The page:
FCG would be an example of an asset which has lost more than half its value just since its June 2014 peak, which makes it an even worse performer than most other commodity-related or emerging-market securities. Is natural gas "hopeless"? Many people would say yes, but this is probably one of the best choices since it doesn't have to return to its 2013, 2012, or 2011 highs to become wildly profitable--it merely has to regain its 2014 top and it will have more than doubled. Some people look at assets which have plummeted more than 80%, such as GDXJ, and conclude that they aren't likely to rebound strongly any time soon. In late 2008 and early 2009, I told subscribers to only buy assets which had dropped more than 80%, and ideally to only buy those which were down by 5/6 or more, for this reason: if something has lost 5/6 of its value and it returns to half of its previous peak then it will triple. Fortunately, quite a few of those assets tripled, even if many of them first dropped further and thus provided excellent additional buying opportunities. Emotionally, it's very difficult to imagine that something which has recently been among the biggest losers could end up tripling or even doubling, but statistically the "loser bin" is almost always where you'll find those assets which will increase by 100%, 200%, 300%, or more.
It's somehow emotionally satisfying for some to imagine how wealthy they would have been if they had done this or that, or to pretend that others are somehow making money. In the real world, almost no one comes out ahead in the long run after adjusting for inflation, because too many emotional financial decisions are made along the way. There are many approaches to the financial markets; those which have proven themselves through the centuries are usually contrarian in one way or another. The reason is that the future is always unknown and trying to outguess someone else regarding corporate profit growth or GDP growth is almost impossible. On the other hand, emotional decisions are highly predictable and have followed the same patterns for millennia, with people repeatedly responding to whatever has recently occurred and almost always projecting the recent past into the indefinite future. Contrarian investing is one of the few methods which capitalizes on the fact that the financial markets are made up of humans who have brains which are wired to make emotional rather than rational decisions. In the short run, emotions often win as ridiculous extremes first become more extreme. In the long run, emotional behavior which causes the most illogical asset distortions will almost always lead eventually to the most dramatic regressions toward and beyond the mean. It always emotionally seems different this time and one can always invent reasons why the present is completely different from the past, but of course there's nothing new under the sun.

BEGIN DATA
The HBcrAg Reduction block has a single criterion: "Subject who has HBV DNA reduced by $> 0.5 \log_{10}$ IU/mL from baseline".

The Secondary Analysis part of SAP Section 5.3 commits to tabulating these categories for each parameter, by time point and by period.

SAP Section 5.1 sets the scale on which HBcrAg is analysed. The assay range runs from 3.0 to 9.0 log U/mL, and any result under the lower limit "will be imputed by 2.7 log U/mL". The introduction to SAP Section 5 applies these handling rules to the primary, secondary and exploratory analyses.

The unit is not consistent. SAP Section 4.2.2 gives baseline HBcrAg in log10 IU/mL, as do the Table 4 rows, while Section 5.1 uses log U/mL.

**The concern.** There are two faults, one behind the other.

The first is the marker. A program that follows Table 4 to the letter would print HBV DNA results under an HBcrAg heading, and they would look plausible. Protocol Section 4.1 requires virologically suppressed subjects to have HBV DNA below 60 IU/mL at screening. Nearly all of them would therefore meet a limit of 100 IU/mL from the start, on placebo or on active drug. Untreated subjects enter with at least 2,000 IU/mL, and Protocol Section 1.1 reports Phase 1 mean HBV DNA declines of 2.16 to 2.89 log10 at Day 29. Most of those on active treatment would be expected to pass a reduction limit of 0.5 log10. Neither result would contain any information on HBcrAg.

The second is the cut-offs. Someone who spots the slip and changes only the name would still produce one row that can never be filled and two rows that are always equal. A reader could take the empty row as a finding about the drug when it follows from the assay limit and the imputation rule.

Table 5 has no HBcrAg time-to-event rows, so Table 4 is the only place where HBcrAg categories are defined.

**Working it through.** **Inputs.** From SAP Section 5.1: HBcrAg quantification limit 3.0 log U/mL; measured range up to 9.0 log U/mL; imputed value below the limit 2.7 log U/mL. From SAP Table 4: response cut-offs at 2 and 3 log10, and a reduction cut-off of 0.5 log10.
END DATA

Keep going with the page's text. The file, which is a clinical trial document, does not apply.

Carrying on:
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If you lost money in the dot com crash or again in the 2008 financial crisis, I urge you to better prepare yourself from the next bear market. With major US stock indexes again setting new all-time highs, it's critically important to consider now how to prepare your portfolio for the times ahead.
Call 1-800-96-4657 today to get a professional second opinion on your current investments. Our contrarian advisors were able to protect and grow our clients' money in 2008 and can help you do the same in the upcoming bear market.
Flourish and prosper,
Craig Brockie - Registered Investment Advisor
Contrarian Advisors - Rational Wealth Management
Phone: 1-800-96-4657 - Email: firstname.lastname@example.org
Address: 433 North Camden Drive, Sixth Floor, Beverly Hills, CA 90210